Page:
Molybdenum is an essential trace mineral and may be useful in the treatment of certain cardiovascular conditions, asthma, allergies and mercury toxicity. Because of its involvement with sulfur, it may be warranted for use in cases of asthma that are associated with sulfite sensitivity.
Molybdenum is a vital part of three important enzyme systems – xanthine oxidase, aldehyde oxidase, and sulfite oxidase – and so has a vital role in uric acid formation, iron utilization, carbohydrate metabolism, and sulfite detoxification.
Aldehyde oxidase helps in the oxidation of carbohydrates and other aldehydes, including acetaldehyde produced from ethyl alcohol.
Molybdenum is a trace mineral. Found sparingly in the earth's crust, it is concentrated in milk and milk products, dried legumes, organ meats (liver, kidney) and some cereals. The amount of molybdenum in plant foods varies significantly and is dependent upon the mineral content of the soil. The best sources of this mineral are beans, dark green leafy vegetables, and grains. Hard tap water can also supply molybdenum to the diet. Molybdenum is also available as a supplement.
Since molybdenum's activities in humans are so newly known, it does not have wide usage. Even the uses suggested in some nutritional texts are under question and require more research.
In the soil and possibly in the body, as the enzyme nitrate reductase, molybdenum can reduce the production or counteract the actions of nitrosamines, known cancer-causing chemicals, especially in the colon. Found more in molybdenum-deficient soils, nitrosamines have been associated with high rates of esophageal cancer.
There are few research findings to suggest that molybdenum may play a role in preventing cancer and definitely none to support its use in cancer treatment.
Adding molybdenum to the soil and diet has helped reduce the incidence of esophageal cancer in the Lin Xian area of China's Hunan Province, which had the highest incidence in the world of this deadly disease. It is unlikely, however, that lack of molybdenum in the soil and, thus, in the diet was a direct cause of the cancer; it was probably due to the production of nitrosamines in the soil that could not be metabolized because of a deficiency in the plants' roots activity of the molybdenum enzyme, nitrate reductase. Both vitamin C, which helps detoxify nitrosamine, and nitrate reductase, which needs molybdenum to function, can help reduce the levels of this carcinogenic chemical as it has done for the Chinese esophageal cancer rates secondary to low soil molybdenum. It is also possible that molybdenum can help protect the body from nitrosamine formation after consumption of foods high in nitrates or nitrites, such as lunch meats.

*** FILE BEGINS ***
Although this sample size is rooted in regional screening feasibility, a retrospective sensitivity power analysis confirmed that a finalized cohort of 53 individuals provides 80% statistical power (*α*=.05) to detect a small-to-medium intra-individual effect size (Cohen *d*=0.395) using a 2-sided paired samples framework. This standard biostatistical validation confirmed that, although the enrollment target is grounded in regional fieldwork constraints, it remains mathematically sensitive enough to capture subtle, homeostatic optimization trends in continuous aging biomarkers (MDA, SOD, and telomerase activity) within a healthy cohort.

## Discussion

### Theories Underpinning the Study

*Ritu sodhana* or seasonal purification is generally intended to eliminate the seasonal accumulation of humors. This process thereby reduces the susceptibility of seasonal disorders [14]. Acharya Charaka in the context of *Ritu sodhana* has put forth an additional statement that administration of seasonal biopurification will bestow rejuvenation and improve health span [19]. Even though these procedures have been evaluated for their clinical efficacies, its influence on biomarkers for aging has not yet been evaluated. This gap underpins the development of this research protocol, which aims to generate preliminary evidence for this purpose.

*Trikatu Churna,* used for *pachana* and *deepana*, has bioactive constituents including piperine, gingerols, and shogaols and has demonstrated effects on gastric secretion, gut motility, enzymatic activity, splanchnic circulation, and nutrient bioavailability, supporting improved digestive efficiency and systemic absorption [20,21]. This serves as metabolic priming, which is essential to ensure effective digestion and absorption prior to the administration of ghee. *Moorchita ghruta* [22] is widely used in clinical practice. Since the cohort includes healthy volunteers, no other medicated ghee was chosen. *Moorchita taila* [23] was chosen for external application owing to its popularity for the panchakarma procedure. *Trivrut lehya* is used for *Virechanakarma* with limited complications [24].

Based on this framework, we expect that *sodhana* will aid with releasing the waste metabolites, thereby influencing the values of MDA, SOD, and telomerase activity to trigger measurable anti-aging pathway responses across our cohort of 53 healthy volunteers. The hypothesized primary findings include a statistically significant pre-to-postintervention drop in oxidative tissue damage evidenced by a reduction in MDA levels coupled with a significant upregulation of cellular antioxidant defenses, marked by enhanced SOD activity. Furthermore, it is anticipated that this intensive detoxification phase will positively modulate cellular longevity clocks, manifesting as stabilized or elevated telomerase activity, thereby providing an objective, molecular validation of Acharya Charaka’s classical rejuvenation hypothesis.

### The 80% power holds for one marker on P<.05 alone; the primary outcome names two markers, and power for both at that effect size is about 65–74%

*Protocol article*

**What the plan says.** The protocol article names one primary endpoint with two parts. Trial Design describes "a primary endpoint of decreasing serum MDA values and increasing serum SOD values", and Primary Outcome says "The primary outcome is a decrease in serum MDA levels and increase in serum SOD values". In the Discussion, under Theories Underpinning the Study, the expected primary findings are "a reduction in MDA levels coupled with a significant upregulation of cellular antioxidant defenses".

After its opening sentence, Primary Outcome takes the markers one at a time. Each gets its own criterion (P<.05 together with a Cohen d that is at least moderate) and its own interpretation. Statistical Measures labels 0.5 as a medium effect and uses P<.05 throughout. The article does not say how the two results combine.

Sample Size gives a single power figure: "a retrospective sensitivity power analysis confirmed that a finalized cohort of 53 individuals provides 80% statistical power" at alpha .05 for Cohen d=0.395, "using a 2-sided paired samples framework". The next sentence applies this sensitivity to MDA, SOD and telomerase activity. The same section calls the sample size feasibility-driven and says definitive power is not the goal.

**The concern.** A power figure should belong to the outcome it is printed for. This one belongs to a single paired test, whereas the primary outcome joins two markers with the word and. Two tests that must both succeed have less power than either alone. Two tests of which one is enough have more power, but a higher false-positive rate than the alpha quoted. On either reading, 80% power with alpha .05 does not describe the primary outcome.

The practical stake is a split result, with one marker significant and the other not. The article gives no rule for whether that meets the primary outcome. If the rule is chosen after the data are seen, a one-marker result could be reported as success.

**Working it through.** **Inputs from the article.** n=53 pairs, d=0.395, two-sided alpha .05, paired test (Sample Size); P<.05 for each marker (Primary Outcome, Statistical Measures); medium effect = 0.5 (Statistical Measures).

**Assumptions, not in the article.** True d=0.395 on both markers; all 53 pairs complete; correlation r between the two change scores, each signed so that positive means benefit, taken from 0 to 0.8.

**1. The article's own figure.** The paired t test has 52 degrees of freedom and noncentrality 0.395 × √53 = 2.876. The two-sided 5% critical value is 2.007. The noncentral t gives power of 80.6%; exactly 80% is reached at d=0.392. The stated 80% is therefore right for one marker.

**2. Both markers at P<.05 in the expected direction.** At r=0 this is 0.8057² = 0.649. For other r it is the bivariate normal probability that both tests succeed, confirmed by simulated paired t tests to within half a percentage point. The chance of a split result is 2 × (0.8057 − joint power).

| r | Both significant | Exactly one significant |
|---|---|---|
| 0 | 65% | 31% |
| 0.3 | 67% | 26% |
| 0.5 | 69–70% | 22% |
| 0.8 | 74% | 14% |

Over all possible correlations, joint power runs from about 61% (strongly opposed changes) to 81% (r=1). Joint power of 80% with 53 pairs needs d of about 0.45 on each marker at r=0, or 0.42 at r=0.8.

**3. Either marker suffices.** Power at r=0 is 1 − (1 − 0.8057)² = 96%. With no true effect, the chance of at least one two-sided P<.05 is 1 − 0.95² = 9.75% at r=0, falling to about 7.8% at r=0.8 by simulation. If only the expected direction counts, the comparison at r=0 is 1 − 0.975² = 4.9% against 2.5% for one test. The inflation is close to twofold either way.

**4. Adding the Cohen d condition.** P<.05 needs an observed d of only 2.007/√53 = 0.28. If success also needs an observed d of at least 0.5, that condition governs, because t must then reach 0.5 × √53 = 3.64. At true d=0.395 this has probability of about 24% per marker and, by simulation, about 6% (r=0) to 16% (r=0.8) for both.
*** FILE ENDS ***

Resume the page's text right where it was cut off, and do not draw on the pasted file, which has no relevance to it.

The suggestions that it protects the teeth from dental caries and that it prevents sexual impotence are not yet supported by definitive research.
Sulfites in the urine are indicative of molybdenum need. Urine sulfite dipsticks are available from Meridian Valley Laboratory which can be found on our links page.
Since molybdenum inhibits the intestinal absorption of copper and iron, it may be wise to balance molybdenum supplementation with copper supplements. Both molybdenum and copper can cause deficiency in the other.
Molybdenum by IV administration stimulates sulfite metabolism but it is not very effective orally; oral use should therefore be with the most effective chelates available, such as molybdenum picolinate at 1-3mg per day.
No official USRDA exists for molybdenum, as true deficiencies are rare.
Since high levels of copper in the body or diet may result in molybdenum insufficiency and cause low uric acid levels, reducing copper toxicity can result in normalizing uric acid and molybdenum levels. Intake of molybdenum at doses as low as 0.54mg per day has been associated with an increased loss of copper in the urine.
Molybdenum deficiency may be responsible for sulfite sensitivity since it is a cofactor for sulfite oxidase. Sulfite oxidase catalyzes the last step (sulfites to sulfates) in the breakdown of sulfur amino acids. Sulfite oxidase in this way helps to detoxify sulfurs in the body – particularly sulfites – which are used to preserve food. It is possible that adequate tissue levels of molybdenum keep the sulfite oxidase activity levels high enough to counteract this chemical and reduce potential symptoms; molybdenum deficiency may be a factor in those people who are more sensitive to sulfites.
Note, however: Molybdenum deficiency may reduce uric acid formation, which was not previously thought to be a problem, but it may be important to supplement molybdenum to maintain uric acid levels in midnormal range for the antioxidant function as well as possible others.
Margaret Moss, MA, found that taking oral molybdenum over a 28-day period produces a "statistically significant improvement" in patients with arthritis and other aches and pains as well as in their general health. Moss monitored
14 middle-aged people with symptoms of arthritis, low back pain, frozen shoulder, rheumatoid and osteoarthritis, as they took 400-500mcg daily (in 4-5 doses of 100mcg) of molybdenum amino acid chelate.
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